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J Neurophysiol. 1996 Dec;76(6):3771-86.

Neural information transferred from the putamen to the globus pallidus during learned movement in the monkey.

Author information

1
Faculty of Health and Sport Sciences, Osaka University, Japan.

Abstract

1. We studied the physiology of the neuronal projection from the striatum to the external and internal segments of the globus pallidus (GPe and GPi, respectively) in macaque monkeys. The objective of the study was to answer the following specific questions. 1) Which classes of the electrophysiologically identified striate neurons project to GPe and GPi? 2) What kind of information is transferred from the striatum to GPe and GPi during learned movement? 3) What are the physiological actions of striate projection neurons on target neurons in GPe and GPi? 4) What is the spatial pattern of the striatopallidal projections? 2. Sequential arm and orofacial movements were used as behavioral tasks. Visual stimuli triggered a sequence of three flexions-extensions of the elbow joint across the target, and the click of a solenoid valve triggered repetitive licking movements. 3. Striatopallidal projection neurons were electrophysiologically identified by antidromic activation after focal stimulation of either GPe or GPi. Of two classes of striate neurons, tonically active neurons (TANs) with tonic spontaneous discharges (2-8 imp/s) and broad action potentials, and phasically active neurons (PANs) with a very low spontaneous discharge rate (< 0.5 imp/ s) and high-frequency discharges in relation to behavioral tasks, PANs were identified as the projection neurons to either GPe or GPi. In 325 TANs examined by stimulation of GPe or GPi, no neuron was activated antidromically, even in the case of TANs located in the close vicinity of PANs that were identified as striatopallidal projection neurons. 4. The physiologically identified projection neurons (52 cells) in the striatum exhibited either discharges related to movement (30 cells) or discharges related to preparation for movement (4 cells) during performance of learned motor tasks. The activities of the remaining 17 striatopallidal neurons either were not related to the behavioral tasks used or could not be characterized sufficiently in the tasks. However, all of the unidentified striatopallidal neurons were PANs, on the basis of the spontaneous discharge rate and the shape of the action potential. 5. PANs with movement-related activity and those with preparation for movement-related activity were antidromically activated from the globus pallidus (GP). Not only the PANs that show burst discharges specifically at the beginning of a sequence of movement but also PANs that show phasic discharges time-locked to each movement of a sequence were identified as putaminopallidal projection neurons. On the other hand, no neurons that showed responses to sensory stimulus were identified as putaminopallidal neurons. 6. The conduction velocities of the putaminopallidal axons were estimated at approximately 1 m/s on the basis of the latency of antidromic activation and conduction distance. The PANs with activity only at the beginning of a sequential movement were more frequently found to project to GPi than to GPe, whereas the PANs with burst activity at each movement were more frequently found to project to GPe than to GPi. Among the GPi-projecting PANs, neurons with initial activity only showed a tendency to have longer latencies of activation from GPi than neurons with activity time-locked to each movement. 7. The physiological action of the striatopallidal projection was examined by switching from recording to microstimulation after identification of striatopallidal projection neurons in the putamen while recording evoked field potentials or spike discharges of single GP neurons located where the electrical stimulation evoked antidromic activation of the striate neurons with the lowest threshold. A small majority of GP neurons that exhibited increase of discharges during motor tasks received facilitatory putaminopallidal influences, whereas the vast majority of GP neurons that exhibited decrease of discharges during motor tasks received suppressive putaminopallidal influences.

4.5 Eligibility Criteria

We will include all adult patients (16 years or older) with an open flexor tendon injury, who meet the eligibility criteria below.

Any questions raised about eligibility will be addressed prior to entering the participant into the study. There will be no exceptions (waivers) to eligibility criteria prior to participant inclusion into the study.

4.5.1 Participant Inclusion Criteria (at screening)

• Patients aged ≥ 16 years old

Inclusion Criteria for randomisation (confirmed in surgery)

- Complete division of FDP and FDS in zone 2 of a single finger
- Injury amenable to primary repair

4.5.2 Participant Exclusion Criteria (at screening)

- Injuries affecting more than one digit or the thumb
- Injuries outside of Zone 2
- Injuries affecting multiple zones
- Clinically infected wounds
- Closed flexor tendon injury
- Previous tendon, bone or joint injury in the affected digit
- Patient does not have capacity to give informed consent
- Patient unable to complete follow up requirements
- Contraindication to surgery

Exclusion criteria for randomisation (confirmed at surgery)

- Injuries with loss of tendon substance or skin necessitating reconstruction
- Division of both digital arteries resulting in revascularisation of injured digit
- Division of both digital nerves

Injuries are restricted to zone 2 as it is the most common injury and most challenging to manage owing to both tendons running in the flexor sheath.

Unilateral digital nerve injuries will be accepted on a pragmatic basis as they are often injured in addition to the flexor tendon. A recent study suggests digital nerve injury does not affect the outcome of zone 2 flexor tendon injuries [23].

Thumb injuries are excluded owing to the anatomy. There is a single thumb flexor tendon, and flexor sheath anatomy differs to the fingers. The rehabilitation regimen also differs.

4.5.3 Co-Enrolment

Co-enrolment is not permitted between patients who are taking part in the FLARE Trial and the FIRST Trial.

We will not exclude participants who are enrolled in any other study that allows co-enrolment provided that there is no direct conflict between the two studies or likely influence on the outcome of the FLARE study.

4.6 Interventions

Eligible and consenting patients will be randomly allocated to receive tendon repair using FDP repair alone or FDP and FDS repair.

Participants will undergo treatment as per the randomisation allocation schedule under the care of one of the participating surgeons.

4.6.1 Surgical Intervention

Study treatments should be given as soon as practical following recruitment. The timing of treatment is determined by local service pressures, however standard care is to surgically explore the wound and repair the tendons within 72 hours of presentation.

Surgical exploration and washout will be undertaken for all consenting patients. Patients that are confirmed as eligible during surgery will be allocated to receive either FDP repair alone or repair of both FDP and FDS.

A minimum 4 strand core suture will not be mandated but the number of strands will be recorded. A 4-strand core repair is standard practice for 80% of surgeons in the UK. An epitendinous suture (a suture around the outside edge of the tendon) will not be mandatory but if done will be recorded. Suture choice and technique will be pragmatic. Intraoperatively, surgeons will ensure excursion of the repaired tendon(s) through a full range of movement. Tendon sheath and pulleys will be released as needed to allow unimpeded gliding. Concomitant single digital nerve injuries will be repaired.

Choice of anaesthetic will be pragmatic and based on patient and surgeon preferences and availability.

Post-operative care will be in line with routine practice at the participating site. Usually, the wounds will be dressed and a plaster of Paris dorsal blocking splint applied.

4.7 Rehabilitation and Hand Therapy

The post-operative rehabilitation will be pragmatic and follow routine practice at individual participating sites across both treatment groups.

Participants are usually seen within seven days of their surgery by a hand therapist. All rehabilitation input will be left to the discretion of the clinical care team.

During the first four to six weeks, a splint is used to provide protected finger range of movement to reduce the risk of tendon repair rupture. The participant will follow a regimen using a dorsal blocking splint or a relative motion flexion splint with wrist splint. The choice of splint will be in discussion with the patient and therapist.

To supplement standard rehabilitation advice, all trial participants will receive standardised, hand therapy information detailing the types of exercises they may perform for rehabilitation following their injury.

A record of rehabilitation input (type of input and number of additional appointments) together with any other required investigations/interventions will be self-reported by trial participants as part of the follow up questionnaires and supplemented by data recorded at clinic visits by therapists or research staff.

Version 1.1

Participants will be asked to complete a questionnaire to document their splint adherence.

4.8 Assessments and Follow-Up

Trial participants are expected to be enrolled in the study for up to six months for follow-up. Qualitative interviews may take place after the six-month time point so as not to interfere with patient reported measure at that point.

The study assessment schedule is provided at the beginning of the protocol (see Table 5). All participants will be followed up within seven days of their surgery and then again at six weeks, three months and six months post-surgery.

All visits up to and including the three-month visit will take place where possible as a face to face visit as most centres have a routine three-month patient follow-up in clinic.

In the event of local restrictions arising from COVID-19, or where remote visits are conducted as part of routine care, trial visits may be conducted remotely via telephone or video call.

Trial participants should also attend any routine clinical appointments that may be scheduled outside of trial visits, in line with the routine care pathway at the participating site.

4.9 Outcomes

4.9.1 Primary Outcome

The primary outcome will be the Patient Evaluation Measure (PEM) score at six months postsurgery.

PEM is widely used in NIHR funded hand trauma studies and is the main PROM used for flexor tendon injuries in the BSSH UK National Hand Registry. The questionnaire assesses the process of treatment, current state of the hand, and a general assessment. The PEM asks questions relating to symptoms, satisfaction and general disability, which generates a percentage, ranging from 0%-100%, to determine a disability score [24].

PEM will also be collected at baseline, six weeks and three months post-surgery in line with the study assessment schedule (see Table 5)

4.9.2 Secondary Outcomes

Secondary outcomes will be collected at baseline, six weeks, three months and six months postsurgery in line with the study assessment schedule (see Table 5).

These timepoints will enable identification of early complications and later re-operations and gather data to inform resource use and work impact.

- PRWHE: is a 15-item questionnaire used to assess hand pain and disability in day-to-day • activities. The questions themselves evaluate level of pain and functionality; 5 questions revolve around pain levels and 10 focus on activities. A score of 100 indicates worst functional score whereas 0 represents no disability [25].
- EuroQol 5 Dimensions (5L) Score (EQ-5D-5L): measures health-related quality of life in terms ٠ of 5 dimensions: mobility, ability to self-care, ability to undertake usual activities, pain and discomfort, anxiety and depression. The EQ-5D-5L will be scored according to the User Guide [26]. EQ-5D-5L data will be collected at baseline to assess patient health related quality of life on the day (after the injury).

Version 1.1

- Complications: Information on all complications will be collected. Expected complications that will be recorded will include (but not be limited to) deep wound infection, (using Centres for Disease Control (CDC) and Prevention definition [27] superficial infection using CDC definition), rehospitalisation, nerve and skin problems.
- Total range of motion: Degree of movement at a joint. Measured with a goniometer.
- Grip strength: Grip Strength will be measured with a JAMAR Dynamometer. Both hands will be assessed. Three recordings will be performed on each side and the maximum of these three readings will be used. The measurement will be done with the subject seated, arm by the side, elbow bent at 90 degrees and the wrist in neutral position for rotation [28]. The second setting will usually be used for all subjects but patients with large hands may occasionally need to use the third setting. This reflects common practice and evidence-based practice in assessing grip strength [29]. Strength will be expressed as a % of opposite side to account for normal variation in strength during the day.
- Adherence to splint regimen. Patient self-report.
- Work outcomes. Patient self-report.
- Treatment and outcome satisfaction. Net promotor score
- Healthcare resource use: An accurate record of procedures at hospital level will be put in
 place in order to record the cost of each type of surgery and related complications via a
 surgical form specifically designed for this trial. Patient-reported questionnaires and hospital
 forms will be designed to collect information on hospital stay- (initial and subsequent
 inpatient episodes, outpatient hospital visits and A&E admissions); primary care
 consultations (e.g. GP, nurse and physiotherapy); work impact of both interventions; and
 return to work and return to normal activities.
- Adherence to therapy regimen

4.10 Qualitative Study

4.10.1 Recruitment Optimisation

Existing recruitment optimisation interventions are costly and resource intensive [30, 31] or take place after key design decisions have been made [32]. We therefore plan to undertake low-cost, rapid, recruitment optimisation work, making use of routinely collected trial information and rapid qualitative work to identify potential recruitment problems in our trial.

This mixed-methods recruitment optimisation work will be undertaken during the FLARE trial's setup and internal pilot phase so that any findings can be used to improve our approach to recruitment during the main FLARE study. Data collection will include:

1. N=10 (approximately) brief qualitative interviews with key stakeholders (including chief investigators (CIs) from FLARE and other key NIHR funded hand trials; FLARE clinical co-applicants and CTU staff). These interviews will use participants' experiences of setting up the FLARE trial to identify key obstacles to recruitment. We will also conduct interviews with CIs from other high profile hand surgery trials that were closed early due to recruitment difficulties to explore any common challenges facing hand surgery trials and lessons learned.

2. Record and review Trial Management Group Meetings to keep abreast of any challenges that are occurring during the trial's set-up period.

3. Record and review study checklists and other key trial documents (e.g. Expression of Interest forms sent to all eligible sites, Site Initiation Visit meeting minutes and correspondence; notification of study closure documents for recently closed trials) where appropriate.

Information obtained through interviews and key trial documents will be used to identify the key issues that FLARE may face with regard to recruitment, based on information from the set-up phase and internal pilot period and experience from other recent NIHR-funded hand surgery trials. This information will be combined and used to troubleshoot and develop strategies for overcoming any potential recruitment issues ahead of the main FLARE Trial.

PMID:
8985875
DOI:
10.1152/jn.1996.76.6.3771
[Indexed for MEDLINE]

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